How to get your vitamin D in the colder months

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Vitamin D

Vitamin D is beneficial to us in many ways — from increasing our happiness levels to improving our dental health. From April to the end of September, most people can get their recommended daily vitamin D intake from direct sunlight. However, as the days become shorter between October and the March, we often don’t get as much of the vitamin as we should. So, what can you do to keep your intake of vitamin D up? Together with Dobies, retailers of autumn flowering bulbs, we provide some suggestions.

The value of vitamin D

A sufficient intake of vitamin D is important for our health. Not only does it provide us with its own benefits, it enhances absorption of other vitamins and minerals such as calcium, iron, magnesium, zinc and phosphate.

There are some people who are more prone to vitamin D deficiency than others. For example, people with darker skin tend to have lower levels of the vitamin as their skin pigmentation acts as a natural sunscreen. People over the age of 50 also produce less vitamin D as their older skin is less able to generate it. Finally, overweight and obese people are more susceptible to deficiency as vitamin D is a fat soluble which means that it becomes collected in the body fat and does not benefit the body.

If you’re struggling to lose weight, consider upping your vitamin D intake as it was found to reduce new fat cells in the body and fat accumulation. It has also been linked to better skin, higher brain function, bone health and dental improvements.

The vitamin has been found to fight off depression too as it is associated with higher serotonin levels, this is often why we feel happier in the sunshine. When it comes to the dreaded flu, vitamin D was found to reduce your risk of the illness by 50%.

Deficiencies of the vitamin have been linked to osteoporosis, rickets, heart disease, cancer and diabetes. Currently, it is recommended that adults should take no more than 25 micrograms per day, but some experts claim that this is too low. Too much vitamin D however, can cause a build-up of calcium in your blood which can lead to poor appetite, nausea and vomiting.

Dietary changes

There are some adjustments that you can make to your diet to improve your vitamin D intake.

Oily fish is high in vitamin D and is a good way to incorporate more of it in your diet. Examples of oily fish include salmon, trout, mackerel, sardines and tuna. These can easily be included in your daily meal at breakfast, lunch or dinner. Tinned tuna is great for salads and pasta dishes, and a glazed salmon fillet is the perfect accompaniment to vegetables for an evening meal. Including red meat such as pork, lamb and beef into your diet can also help to increase your vitamin D intake.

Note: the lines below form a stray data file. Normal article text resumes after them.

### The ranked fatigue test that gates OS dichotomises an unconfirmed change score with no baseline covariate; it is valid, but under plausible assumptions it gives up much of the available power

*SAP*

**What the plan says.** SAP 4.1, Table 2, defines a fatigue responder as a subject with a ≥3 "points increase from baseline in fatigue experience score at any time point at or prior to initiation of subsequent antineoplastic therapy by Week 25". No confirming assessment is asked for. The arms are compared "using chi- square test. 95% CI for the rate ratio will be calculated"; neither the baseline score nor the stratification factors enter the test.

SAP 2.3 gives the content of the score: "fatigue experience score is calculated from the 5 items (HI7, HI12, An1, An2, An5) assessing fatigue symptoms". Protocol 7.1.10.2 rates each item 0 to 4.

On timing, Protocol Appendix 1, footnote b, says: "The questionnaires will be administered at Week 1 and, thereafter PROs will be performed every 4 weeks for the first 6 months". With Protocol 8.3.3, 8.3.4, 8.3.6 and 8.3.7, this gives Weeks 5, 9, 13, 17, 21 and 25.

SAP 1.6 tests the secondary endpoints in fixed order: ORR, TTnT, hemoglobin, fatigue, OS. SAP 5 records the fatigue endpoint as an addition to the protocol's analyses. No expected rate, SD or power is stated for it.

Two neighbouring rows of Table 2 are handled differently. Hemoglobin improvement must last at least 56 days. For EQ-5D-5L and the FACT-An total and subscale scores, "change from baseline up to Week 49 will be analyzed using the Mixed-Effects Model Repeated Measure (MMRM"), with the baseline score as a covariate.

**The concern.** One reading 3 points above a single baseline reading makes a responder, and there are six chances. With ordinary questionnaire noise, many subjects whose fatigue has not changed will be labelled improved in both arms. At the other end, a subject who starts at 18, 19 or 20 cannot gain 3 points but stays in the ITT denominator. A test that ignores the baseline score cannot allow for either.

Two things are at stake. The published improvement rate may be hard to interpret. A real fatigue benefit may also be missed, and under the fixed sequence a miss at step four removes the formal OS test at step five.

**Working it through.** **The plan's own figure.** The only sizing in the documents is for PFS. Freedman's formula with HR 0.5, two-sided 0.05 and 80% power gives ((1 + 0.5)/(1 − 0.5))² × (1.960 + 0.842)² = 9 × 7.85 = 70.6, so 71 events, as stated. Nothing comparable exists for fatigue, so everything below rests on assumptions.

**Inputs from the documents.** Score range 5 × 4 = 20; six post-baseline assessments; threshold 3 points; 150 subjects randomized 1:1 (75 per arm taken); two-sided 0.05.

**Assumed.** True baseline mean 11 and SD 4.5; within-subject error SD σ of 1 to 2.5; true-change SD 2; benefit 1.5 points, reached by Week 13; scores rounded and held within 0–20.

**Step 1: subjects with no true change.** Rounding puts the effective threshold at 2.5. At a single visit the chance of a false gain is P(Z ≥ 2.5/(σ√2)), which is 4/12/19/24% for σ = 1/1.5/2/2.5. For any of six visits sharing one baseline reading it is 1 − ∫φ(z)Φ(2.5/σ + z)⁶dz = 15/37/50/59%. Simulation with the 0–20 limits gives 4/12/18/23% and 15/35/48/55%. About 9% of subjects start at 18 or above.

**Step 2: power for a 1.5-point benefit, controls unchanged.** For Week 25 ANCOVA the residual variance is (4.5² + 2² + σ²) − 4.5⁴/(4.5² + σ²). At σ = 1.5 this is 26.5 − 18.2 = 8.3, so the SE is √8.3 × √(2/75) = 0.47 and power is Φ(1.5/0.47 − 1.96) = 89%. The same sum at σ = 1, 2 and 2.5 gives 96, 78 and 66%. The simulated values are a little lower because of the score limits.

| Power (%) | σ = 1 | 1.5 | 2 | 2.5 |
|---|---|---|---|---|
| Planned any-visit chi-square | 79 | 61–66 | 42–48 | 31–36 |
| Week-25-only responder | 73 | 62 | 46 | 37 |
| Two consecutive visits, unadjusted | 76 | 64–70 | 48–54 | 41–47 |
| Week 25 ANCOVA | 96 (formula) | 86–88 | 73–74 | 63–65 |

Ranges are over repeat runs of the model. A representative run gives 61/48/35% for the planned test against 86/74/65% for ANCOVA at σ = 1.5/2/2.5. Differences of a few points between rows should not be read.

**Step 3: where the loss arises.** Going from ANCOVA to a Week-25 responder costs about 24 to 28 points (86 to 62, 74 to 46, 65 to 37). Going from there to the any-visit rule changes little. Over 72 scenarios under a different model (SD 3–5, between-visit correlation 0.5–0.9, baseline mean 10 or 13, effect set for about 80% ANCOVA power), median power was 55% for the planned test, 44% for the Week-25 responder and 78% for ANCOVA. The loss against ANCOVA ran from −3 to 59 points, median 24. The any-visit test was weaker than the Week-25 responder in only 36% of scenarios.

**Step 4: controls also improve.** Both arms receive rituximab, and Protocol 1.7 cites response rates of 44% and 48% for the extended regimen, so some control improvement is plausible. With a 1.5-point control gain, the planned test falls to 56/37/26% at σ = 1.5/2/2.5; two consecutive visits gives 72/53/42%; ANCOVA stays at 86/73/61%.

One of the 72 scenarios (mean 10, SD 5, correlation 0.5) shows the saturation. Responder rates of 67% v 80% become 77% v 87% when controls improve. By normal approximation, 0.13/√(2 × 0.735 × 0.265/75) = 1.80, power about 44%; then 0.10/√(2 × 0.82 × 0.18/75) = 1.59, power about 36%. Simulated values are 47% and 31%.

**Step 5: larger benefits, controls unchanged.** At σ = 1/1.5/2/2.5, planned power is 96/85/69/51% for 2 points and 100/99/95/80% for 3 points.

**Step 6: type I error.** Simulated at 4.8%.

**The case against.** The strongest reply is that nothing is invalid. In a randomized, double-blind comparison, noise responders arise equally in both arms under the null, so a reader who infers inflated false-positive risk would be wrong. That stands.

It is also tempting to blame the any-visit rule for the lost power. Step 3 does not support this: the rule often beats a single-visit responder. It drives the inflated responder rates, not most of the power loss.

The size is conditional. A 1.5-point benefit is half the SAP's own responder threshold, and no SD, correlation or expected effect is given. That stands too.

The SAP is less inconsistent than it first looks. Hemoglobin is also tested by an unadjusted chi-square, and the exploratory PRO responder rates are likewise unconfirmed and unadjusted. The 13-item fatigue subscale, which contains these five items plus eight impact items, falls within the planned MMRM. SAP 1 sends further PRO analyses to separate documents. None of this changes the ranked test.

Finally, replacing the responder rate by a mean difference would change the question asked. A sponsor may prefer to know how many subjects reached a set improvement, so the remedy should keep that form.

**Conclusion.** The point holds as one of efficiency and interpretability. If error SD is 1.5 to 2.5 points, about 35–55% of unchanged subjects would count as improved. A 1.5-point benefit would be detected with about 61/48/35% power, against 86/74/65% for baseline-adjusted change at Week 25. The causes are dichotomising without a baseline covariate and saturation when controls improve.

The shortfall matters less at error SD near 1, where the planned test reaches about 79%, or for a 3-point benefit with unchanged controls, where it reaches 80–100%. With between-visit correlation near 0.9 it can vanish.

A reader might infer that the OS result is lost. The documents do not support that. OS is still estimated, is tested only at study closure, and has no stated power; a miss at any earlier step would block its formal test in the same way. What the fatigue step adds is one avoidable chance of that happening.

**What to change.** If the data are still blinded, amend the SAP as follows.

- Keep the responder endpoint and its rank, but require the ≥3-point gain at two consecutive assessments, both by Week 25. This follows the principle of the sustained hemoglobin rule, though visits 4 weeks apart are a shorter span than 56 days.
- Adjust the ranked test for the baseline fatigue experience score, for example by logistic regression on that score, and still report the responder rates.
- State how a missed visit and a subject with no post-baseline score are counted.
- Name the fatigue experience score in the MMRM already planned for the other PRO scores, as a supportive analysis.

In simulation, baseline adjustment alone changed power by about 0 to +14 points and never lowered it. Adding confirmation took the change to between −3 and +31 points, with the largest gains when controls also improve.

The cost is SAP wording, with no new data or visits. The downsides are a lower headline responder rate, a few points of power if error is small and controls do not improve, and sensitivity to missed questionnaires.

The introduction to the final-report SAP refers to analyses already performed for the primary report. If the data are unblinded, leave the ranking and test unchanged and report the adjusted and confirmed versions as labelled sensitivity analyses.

For vegetarians, not eating fish and meat can hinder their vitamin D intake. Egg yolks are an alternative way to gain vitamin D, and these are easy to incorporate into a breakfast or lunch time meal. For vegans, mushrooms and almond milk are both good sources of vitamin D.

Maintaining a balanced diet is key, don’t eat red meat every day to get your vitamin D intake but alternate it with other recommended foods instead.

What else can you do?

As well as making changes to your diet, there are other things that you can do to up your vitamin D intake. In supermarkets and pharmacies there are supplements available that you can take. Multi-vitamin tablets are a good way to keep all of your vitamin levels on track.

As we mentioned, sunshine is a great source of vitamin D for the body. Experts advise that exposing your forearms outdoors for 20-25 minutes each day can boost levels. Try to get out of the office at lunchtime and absorb some natural light! Or how about some gardening at the weekend. Despite the colder weather, there is still plenty to do in the garden — exposing you to some sunlight.

Fortified foods are available in some supermarkets too. Check labels and dietary information to find out food have added vitamin D.

We’re very proud to bring you this feature in association with Dobies. For more tips and advice, please pay a visit to our lifestyle page.


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